Eastern Hognose Snake (Heterodon platirhinos)
East Texas, April 16, 2003 --
Non-venomous; Beneficial

This snake was photographed by D. H., at her home in east Texas. When we talked over the phone, she told me she had seen this snake (and others like it) near her home on several occasions. It would puff its mouth (notice the yellow area below the head, puffed up like a balloon) and spread its body out below the head the way a cobra spreads its hood. 

The Eastern Hognose snake is highly variable in coloration and dorsal markings; it is usually well-patterned, with a background color of yellow, pinkish brown, grey, black or olive. In the literature the most common marking on its body is a series of transverse saddles on the top, alternating with short transverse stripes on the sides. Often, though, its coloration is so dark (as in this specimen) that the markings are obscured or not visible. The body scales are keeled (with a ridge running the length of each scale, making the body look rough and dull, rather than glossy and smooth) and the coloration of the underside is lighter at the tail than at the remainder of the belly.

Mature specimens of this snake are commonly 20-33 inches in length, but some have been found as long as 45 inches. Its body is thick, and its snout is upturned.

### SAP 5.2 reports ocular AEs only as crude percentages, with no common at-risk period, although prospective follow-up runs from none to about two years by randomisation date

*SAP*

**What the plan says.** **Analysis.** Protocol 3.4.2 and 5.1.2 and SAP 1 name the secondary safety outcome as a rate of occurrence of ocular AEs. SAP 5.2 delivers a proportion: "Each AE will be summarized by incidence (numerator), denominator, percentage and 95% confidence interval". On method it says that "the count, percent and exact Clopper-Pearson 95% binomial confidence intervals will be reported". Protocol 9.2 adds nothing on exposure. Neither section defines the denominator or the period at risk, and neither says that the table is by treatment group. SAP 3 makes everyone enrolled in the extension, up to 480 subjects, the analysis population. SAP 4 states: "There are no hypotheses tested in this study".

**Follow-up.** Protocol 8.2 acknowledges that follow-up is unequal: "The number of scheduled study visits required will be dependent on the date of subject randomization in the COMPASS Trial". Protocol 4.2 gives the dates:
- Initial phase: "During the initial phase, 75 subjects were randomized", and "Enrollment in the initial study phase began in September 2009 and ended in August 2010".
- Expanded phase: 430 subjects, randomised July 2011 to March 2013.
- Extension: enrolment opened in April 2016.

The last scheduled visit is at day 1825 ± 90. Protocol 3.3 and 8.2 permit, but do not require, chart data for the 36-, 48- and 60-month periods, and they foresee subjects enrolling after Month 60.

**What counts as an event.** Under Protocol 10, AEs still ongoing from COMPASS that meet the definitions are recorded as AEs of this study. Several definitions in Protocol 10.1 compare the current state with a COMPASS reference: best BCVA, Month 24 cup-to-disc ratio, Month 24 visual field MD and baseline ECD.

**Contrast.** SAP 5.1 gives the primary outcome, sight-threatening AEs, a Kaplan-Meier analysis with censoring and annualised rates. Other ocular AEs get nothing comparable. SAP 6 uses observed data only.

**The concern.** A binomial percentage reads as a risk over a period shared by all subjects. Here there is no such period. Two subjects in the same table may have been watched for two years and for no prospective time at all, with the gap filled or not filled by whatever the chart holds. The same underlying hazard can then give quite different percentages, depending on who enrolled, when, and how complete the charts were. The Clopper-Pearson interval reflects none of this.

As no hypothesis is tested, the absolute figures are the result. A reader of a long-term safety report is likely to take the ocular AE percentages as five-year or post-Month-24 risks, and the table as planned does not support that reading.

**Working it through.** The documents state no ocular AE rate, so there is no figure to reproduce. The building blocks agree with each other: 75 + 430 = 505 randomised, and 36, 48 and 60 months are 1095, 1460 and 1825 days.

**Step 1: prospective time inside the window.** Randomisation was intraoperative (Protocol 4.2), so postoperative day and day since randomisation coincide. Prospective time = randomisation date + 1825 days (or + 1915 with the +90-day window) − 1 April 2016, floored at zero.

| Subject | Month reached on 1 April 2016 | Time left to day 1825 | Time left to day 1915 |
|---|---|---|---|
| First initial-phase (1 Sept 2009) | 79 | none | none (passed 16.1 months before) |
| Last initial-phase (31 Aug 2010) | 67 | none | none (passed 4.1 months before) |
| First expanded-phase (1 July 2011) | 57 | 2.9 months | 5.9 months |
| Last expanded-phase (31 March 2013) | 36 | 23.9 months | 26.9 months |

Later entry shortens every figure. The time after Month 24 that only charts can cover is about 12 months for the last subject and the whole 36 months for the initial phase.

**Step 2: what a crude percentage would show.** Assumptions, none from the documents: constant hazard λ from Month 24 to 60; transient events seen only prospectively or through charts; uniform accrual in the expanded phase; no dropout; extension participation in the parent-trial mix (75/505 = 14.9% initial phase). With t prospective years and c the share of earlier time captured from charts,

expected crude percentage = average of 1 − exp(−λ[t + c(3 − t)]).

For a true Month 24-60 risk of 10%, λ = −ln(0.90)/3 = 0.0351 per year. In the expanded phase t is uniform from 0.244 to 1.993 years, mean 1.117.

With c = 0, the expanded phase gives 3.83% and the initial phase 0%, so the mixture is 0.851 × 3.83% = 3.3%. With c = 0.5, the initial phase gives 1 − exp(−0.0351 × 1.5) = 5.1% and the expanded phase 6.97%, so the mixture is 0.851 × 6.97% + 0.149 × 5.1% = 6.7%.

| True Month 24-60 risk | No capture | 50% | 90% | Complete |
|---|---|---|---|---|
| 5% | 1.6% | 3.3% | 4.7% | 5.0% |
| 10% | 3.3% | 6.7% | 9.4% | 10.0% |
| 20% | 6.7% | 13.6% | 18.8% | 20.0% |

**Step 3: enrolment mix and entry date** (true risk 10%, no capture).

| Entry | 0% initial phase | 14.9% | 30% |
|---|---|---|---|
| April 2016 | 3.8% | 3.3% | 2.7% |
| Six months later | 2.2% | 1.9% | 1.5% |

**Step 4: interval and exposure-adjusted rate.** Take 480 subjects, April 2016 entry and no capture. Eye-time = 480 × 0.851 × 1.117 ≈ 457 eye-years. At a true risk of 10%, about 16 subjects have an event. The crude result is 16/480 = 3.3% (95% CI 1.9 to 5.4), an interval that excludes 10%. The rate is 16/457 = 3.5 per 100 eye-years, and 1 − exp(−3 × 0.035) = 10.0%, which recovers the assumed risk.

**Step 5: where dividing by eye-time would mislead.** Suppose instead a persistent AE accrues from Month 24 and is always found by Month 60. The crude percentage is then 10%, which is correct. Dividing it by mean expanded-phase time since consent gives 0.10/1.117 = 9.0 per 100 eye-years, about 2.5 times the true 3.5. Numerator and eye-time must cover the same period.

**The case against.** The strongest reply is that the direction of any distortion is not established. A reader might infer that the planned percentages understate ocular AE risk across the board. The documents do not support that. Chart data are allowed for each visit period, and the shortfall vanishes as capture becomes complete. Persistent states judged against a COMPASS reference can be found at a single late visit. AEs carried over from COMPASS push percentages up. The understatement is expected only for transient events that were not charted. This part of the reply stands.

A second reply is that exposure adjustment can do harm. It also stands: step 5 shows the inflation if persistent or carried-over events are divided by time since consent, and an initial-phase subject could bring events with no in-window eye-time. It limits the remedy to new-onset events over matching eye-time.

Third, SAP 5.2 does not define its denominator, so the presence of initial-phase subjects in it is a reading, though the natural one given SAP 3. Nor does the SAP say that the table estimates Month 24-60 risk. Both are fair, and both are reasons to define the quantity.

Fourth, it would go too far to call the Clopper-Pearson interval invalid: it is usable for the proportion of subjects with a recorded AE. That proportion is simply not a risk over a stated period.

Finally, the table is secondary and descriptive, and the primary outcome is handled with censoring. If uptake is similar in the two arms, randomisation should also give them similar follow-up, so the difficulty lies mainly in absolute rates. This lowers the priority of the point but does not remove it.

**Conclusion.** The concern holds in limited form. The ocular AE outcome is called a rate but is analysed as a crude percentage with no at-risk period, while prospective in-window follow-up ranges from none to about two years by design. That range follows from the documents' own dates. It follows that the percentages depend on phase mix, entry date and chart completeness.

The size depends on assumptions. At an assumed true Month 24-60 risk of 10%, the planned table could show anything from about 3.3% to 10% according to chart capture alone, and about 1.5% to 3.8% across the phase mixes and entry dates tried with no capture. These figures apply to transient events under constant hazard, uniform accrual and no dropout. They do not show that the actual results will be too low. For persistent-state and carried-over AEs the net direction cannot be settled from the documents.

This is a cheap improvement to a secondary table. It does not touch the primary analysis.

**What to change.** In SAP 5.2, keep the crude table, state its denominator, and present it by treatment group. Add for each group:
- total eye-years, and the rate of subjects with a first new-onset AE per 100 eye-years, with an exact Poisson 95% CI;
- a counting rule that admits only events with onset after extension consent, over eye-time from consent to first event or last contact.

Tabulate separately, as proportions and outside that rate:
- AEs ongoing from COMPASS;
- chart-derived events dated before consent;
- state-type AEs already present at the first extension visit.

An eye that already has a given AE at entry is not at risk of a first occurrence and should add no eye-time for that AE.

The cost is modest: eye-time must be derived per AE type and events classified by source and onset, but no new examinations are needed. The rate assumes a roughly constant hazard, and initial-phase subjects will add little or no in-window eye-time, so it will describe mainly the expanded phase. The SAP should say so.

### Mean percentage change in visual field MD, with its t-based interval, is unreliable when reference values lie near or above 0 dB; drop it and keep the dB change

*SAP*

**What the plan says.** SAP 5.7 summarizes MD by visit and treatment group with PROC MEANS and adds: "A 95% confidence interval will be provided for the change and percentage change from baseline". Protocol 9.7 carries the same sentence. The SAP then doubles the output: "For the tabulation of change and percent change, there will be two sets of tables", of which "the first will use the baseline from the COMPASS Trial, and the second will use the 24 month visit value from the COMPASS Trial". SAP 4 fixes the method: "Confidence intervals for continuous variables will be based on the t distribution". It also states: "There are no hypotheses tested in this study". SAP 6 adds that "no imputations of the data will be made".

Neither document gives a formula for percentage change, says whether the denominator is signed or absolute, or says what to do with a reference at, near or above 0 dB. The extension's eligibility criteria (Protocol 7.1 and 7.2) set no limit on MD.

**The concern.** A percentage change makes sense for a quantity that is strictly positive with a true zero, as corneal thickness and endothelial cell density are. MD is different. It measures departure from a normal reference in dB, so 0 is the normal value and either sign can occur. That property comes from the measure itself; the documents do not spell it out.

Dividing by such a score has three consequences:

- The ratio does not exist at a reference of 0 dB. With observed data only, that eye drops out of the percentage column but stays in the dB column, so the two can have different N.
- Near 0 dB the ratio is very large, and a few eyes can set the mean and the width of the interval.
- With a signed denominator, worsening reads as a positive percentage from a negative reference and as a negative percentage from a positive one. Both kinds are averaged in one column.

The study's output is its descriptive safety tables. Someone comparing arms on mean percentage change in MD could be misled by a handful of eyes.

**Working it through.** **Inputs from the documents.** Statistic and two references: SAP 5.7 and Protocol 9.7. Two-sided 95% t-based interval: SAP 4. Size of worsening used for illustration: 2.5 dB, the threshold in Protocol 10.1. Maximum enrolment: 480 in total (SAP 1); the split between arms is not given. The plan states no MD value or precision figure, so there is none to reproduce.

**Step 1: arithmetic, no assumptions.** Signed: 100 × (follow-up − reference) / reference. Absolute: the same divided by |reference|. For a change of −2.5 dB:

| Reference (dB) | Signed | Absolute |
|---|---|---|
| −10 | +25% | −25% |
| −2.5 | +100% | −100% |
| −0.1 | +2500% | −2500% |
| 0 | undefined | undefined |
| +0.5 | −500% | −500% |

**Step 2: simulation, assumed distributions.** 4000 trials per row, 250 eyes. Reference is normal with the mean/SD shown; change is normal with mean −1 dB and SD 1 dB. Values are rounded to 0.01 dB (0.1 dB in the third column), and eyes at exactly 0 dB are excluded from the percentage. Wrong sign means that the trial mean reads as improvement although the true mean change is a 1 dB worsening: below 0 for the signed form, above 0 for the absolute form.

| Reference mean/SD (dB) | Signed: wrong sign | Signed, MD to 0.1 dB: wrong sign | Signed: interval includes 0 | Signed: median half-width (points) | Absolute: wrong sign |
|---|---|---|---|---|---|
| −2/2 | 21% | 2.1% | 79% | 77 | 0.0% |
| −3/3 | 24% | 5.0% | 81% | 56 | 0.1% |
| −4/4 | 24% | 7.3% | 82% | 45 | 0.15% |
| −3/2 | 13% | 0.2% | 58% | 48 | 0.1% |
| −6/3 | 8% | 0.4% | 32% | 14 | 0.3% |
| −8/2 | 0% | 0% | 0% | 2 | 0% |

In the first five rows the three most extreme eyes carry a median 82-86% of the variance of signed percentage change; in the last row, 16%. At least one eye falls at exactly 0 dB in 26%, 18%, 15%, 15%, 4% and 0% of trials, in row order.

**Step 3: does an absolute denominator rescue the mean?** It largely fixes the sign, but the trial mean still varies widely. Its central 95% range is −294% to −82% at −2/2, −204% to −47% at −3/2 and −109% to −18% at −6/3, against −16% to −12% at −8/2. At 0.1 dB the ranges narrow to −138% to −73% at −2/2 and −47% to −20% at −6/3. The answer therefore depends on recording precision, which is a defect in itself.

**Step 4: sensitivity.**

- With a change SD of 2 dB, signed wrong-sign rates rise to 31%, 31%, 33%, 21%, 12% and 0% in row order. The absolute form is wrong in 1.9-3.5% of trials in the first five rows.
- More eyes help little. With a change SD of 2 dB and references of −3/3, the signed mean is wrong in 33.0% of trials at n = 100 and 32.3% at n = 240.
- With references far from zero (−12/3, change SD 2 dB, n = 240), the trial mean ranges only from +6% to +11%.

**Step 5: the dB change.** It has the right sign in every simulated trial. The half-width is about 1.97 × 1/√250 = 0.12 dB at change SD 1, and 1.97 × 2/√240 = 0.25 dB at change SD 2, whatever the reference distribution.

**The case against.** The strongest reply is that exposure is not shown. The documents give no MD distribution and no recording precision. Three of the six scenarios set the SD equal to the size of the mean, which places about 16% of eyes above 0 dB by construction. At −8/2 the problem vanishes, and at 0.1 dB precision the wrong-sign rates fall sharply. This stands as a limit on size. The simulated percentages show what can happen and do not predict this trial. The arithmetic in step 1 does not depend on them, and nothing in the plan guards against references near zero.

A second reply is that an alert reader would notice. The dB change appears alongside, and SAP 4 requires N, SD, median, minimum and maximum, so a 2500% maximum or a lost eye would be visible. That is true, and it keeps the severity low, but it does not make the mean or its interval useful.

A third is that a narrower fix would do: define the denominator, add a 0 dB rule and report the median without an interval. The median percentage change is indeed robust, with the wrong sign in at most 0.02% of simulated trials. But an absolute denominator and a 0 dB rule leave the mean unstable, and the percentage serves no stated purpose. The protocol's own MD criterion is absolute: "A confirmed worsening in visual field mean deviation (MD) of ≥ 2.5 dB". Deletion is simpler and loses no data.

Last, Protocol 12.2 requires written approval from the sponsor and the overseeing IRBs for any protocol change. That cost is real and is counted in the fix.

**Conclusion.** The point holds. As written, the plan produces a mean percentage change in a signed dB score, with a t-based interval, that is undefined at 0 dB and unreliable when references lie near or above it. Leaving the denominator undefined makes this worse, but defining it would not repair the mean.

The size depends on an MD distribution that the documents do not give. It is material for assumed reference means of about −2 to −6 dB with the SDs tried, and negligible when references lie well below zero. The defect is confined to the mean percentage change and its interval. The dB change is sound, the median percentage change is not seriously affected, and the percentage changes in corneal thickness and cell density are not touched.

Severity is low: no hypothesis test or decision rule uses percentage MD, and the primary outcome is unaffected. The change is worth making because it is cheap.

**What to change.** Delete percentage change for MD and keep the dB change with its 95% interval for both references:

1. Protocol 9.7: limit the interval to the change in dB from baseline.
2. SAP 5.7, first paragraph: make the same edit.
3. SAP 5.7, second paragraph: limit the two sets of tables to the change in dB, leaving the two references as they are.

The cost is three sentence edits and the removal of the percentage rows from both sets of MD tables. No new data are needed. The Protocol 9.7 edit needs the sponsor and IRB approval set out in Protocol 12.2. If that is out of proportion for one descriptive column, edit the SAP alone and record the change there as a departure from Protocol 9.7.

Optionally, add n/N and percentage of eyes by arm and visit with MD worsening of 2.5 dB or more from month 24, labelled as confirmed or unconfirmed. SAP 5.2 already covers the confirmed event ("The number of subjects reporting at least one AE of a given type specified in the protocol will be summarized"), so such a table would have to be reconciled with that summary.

This is a thick-bodied snake with an upturned snout. It mates in the spring, and the females deposit their eggs in June and July. The eggs, usually 15-25 in number, are deposited in depressions under objects such as rocks or logs, in mulch, or buried in sandy soil.  The eggs hatch in August and September.

Eastern Hognose snakes require sandy soils for habitat, and are found in fields, farmlands, and along sandy coasts. Their favorite prey is the toad, but they will feed on a wide variety of marine and terrestrial animals as well. They seem to be immune to the poisons toads produce, and have large teeth in the distal jaw to allow them to puncture toads that have inflated themselves defensively. 

As a defense mechanism, the Eastern Hognose puffs its mouth and spreads its skin, and assumes a striking posture. If you get within range, it will lunge and strike at you in a show that is very convincing. However it almost never bites defensively. Instead of continuing its show of aggression, it typically feigns death, even to the point of rolling over on its back and becoming limp. 

* TERMITE ENCOUNTERS  *  SNAKE ENCOUNTERS SNAKE BITE FIRST AID * SNAKE EXCLUSION * SPIDER ENCOUNTERS * SPIDER BITE FIRST AID * SPIDER EXTERMINATION * PUSS CATERPILLAR ENCOUNTERS * PUSS CATERPILLAR FIRST AID * PUSS CATERPILLAR EXTERMINATIONAssembled & Edited by Jerry Cates. Questions? Corrections? Comments? BUG ME RIGHT NOW! ---- Ph: 512-331-1111 ---- E-Mail ---- Privacy ----BugsInTheNews * --0a0s--